- By Elias GrollElias Groll is an assistant editor at Foreign Policy. A native of Stockholm, Sweden, he received his undergraduate degree from Harvard University, where he was the managing editor of The Harvard Crimson., Rebecca Frankel
Rebecca Frankel is senior editor, special projects at Foreign Policy. She is the author of War Dogs (forthcoming in the fall of 2014 from Palgrave), a book about canines in combat, the subject of her regular Friday column "Rebecca's War Dog of the Week," featured on The Best Defense. Before joining FP in 2008, she was managing editor of Moment Magazine, a publication founded by Elie Wiesel in 1975, where she began working in 2003. In addition to her work on war dogs, Frankel has written on a wide range of topics from the religious escapades of singer Bob Dylan to Hitler's family doctor. Her profile of author Joyce Carol Oates was published in the collection Joyce Carol Oates: Conversations in 2006. She has appeared as a commentator on ABC World News and MSNBC among others. In 2011, she was named one of 12 women in foreign policy to follow on Twitter by the Daily Muse.
Eight years before the Civil War nearly tore the United States in two, the imperial armies of Russia, Great Britain, France, and the Ottoman Empire met on the battlefields of the Crimean peninsula for what would become the first truly modern war.
By the start of the conflict, in 1853, the industrial revolution had arrived, creating mass urban landscapes, new methods of manufacturing, and vast gains in productivity. But with the rise of industry also came a revolution in warfare. Trains transformed logistics, the telegraph sped up communication, and modern rifles and other weaponry enabled slaughter on a whole new scale. The battlefields of the Crimean War bore witness to this ugly fact; some 25,000 British, 100,000 French, and as many as a million Russians died.
The carnage was magnified by the fact that military advances had not spread equally to the warring parties. In the Crimean war, men with swords and lances fought men armed with rifles and artillery, marking a bloody baptism for the modern world and a morbid funeral for the pre-industrial era. The disparity in capabilities is one reason why the Crimean War has gone down in history as a monument to military incompetence. Officers wantonly sacrificed the lives of unprepared and ill-equipped soldiers to much better-armed adversaries — a travesty immortalized in Tennyson’s poem “Charge of the Light Brigade,” which chronicles a suicidal frontal assault on a Russian artillery regiment by a British cavalry unit. Few episodes illustrate more profoundly the folly of Crimean War battles than a group of swordsmen on horseback charging into a hailstorm of cannon fire:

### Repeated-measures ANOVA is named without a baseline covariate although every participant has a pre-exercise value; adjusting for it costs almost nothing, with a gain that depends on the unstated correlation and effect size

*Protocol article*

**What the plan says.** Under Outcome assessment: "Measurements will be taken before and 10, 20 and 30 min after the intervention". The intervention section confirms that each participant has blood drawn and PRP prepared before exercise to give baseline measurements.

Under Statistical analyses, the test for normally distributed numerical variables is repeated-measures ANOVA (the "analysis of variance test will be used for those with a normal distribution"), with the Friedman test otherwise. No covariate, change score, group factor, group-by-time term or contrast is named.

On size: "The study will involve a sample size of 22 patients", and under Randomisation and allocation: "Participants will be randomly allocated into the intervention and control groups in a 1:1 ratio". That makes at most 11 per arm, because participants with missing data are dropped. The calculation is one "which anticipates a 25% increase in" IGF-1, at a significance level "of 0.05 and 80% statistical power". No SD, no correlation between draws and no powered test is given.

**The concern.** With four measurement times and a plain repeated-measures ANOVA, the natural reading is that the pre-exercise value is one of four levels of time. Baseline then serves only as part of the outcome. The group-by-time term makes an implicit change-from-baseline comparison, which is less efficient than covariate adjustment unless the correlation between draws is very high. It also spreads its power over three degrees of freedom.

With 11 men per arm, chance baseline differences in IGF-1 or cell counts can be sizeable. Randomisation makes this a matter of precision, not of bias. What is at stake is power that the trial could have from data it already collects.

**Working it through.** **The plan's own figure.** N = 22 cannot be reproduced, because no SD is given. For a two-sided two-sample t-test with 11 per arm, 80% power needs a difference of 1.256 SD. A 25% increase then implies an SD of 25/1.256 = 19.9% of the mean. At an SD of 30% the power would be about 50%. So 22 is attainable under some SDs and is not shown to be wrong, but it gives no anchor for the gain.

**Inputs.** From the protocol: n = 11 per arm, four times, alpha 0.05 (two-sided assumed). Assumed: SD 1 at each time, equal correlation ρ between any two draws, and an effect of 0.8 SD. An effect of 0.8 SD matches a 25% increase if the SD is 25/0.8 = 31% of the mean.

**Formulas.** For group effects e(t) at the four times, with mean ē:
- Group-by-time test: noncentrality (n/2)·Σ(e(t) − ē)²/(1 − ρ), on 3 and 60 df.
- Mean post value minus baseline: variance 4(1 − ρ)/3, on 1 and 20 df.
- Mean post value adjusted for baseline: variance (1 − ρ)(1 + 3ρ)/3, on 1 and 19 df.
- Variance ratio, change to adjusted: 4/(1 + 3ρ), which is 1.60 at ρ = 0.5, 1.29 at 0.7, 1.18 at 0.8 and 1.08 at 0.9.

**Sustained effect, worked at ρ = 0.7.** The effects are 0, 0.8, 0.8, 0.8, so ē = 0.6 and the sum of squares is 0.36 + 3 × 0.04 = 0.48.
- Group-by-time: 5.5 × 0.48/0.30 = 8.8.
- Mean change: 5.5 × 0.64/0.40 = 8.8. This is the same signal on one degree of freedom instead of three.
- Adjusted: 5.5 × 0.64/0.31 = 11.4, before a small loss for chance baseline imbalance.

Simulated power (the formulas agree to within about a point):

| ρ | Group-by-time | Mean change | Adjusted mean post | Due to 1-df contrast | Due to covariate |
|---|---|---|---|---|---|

‘Forward, the Light Brigade!’
Was there a man dismay’d?
Not tho’ the soldiers knew
Some one had blunder’d:
Theirs not to make reply,
Theirs not to reason why,
Theirs but to do and die:
Into the valley of Death
Rode the six hundred.
And, unlike wars past, the home front was not sheltered from such battlefield horrors. The Crimean War was the first conflict to be covered in real time by journalists, who sent their dispatches by telegraph back to London, Berlin, and Paris. The very citizens whose sons bore the war’s cost were therefore kept abreast of developments on the front, including the astounding incompetence and mishaps of their militaries.
This news came not only in words, but also in pictures.
Technically, the first battlefield photographs were taken during the Mexican-American War. But it is British photographer Roger Fenton who is considered the first war photographer, a distinction he gained for pictures he took in Crimea.